Forage legumes are used throughout the world because of their high nutritive value and ability to use atmospheric nitrogen when infected by the proper rhizobia strain. Legumes were a critical part of U.S. farming and pasture systems before the advent of low-cost nitrogen fertilizer after World War II. Manufacturing of nitrogen fertilizer, based on technology for developing explosives for World War I and II, requires natural gas. When energy sources such as oil and natural gas become limiting, prices escalate. For example, during the energy crisis of 1974, the cost of nitrogen fertilizer increased from about 8¢ to over 30¢/lb of nitrogen. We appear to be on the verge of another energy crisis that will raise nitrogen fertilizer prices further. When managed properly, legumes can be used as an alternative to nitrogen fertilizer.
Agricultural producers in Australia, New Zealand, and most South American countries have always depended on legumes because the low prices received for their grain and livestock prohibited the use of nitrogen fertilizer. Although profit is a goal of some U.S. livestock producers, other goals include property preservation, lifestyle, and recreation. Therefore, in many instances, there is not the economic pressure to be an efficient low-cost producer.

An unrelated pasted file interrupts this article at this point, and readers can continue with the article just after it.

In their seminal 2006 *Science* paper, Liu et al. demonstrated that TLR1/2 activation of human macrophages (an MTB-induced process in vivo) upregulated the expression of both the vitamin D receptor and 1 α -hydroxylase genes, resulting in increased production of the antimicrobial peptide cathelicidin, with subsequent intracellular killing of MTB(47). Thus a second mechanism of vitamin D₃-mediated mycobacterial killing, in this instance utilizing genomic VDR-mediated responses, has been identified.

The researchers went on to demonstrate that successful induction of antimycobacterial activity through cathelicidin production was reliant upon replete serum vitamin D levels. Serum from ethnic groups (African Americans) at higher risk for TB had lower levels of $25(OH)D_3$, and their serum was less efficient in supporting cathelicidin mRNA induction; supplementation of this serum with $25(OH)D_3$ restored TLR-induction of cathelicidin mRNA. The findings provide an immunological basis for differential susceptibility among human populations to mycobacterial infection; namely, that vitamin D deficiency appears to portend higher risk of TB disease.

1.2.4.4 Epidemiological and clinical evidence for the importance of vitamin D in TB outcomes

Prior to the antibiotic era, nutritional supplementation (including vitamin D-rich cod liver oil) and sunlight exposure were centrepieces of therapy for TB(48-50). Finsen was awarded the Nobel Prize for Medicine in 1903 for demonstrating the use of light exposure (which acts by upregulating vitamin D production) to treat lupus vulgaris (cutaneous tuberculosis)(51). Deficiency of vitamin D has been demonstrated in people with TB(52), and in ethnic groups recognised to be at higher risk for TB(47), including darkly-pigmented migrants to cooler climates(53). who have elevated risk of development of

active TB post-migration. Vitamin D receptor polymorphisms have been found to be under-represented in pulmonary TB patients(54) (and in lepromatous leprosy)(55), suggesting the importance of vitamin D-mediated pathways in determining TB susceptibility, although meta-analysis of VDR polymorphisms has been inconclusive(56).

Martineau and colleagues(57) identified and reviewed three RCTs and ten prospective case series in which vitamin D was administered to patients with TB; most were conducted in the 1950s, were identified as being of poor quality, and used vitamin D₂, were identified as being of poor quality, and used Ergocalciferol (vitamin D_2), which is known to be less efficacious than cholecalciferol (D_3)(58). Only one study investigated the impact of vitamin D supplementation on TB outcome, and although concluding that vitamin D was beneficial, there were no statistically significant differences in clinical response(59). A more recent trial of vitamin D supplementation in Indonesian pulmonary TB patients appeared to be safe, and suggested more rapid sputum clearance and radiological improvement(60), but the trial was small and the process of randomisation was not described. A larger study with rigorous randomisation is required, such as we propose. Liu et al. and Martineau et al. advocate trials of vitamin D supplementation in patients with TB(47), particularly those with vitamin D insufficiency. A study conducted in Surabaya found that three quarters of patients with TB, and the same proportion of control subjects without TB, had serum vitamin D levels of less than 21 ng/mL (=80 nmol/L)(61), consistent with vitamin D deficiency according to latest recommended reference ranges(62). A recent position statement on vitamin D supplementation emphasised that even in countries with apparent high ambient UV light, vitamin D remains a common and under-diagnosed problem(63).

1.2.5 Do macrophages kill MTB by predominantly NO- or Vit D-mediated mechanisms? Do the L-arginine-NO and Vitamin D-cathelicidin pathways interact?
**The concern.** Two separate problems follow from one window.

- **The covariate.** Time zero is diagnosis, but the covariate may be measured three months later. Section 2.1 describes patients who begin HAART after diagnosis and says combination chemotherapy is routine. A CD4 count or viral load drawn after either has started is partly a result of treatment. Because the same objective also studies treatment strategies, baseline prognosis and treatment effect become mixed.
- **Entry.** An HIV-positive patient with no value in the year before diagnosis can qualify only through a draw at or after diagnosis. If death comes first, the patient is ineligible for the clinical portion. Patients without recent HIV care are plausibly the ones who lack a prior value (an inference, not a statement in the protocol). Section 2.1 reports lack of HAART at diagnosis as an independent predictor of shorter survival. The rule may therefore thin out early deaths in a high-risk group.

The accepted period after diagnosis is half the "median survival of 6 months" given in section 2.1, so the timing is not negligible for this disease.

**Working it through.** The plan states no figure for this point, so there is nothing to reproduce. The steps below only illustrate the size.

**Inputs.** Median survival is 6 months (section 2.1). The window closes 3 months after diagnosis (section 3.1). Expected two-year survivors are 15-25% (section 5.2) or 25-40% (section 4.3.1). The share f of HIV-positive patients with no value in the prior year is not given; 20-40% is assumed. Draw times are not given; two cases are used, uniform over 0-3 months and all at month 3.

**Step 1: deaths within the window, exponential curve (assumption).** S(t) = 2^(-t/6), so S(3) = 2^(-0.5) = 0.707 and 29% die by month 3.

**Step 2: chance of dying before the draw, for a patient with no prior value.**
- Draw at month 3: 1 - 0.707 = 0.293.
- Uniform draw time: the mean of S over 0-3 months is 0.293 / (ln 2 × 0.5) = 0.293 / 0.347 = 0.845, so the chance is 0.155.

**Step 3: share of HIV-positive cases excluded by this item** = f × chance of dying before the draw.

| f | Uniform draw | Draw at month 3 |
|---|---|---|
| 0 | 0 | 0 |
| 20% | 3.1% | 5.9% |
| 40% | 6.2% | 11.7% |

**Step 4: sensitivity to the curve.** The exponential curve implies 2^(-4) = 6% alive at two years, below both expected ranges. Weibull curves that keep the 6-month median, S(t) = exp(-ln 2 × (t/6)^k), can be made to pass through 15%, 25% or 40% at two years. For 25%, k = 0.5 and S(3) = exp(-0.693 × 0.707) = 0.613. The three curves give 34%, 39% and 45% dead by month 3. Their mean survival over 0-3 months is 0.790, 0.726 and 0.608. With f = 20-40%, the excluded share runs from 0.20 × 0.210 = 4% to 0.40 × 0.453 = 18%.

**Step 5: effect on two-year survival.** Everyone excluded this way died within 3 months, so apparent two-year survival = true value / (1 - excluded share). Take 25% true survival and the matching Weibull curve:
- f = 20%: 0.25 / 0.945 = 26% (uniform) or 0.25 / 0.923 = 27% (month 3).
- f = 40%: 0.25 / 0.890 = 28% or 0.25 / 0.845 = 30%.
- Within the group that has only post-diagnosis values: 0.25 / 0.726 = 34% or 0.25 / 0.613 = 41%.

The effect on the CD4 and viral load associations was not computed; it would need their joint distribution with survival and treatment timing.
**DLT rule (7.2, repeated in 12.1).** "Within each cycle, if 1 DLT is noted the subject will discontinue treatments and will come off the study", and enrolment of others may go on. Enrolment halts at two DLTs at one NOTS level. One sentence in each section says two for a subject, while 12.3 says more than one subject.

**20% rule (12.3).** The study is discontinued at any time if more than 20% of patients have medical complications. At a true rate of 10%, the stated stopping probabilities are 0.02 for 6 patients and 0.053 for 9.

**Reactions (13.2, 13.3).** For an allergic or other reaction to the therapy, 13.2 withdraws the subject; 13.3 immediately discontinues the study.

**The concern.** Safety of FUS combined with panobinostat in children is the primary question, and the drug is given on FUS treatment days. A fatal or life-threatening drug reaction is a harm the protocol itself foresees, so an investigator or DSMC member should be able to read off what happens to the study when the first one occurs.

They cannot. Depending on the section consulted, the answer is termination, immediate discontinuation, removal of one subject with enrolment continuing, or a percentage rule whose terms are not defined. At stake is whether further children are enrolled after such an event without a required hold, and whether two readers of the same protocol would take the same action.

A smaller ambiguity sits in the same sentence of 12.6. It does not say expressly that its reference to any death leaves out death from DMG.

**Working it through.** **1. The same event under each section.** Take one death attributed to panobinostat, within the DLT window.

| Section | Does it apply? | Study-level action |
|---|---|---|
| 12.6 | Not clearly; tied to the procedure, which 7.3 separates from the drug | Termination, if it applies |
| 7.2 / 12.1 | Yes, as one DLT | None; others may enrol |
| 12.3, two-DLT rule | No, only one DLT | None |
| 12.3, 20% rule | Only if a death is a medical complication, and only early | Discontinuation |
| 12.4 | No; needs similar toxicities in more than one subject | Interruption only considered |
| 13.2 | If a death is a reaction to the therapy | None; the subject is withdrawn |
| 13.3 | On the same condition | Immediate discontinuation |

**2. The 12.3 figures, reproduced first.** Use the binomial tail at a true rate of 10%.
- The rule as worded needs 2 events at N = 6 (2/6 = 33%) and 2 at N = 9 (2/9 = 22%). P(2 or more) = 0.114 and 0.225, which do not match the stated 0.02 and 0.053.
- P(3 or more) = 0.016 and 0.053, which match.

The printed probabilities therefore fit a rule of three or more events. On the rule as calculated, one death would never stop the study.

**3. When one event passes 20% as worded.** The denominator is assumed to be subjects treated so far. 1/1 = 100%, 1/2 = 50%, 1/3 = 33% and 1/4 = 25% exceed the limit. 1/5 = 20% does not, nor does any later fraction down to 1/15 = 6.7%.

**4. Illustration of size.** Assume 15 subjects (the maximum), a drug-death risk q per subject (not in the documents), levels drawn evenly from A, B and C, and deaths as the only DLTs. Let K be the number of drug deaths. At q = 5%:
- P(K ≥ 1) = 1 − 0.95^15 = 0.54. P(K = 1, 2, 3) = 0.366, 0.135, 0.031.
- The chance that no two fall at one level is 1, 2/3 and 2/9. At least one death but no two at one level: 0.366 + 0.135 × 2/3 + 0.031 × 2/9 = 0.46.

University animal scientists tell us the beef cattle industry is changing rapidly with vertical integration and branded meat products. As more branded beef products come on the market, quality assurance will be of utmost importance. Packers may some day only buy cattle that are source verified. If this trend continues, only livestock producers willing to manage their cattle and pastures under certain prescribed conditions will survive. Recreational or hobby ranchers may be eliminated because there will be little or no demand for their calves.
Most of the present livestock producers in the southeastern U.S. do not have experience growing forage legumes. In contrast, legumes are found on every farm in the Midwest where alfalfa has been grown for three to four generations of producers. Expanded use of forage legumes in the southeast is limited by this lack of experience and knowledge. Information presented in this publication is considered to be the current state of knowledge on establishing, managing, and utilizing forage legumes in southeastern US. It has been written for agricultural producers in hopes that it will expand the use of forage legumes and enhance the benefits from their use.
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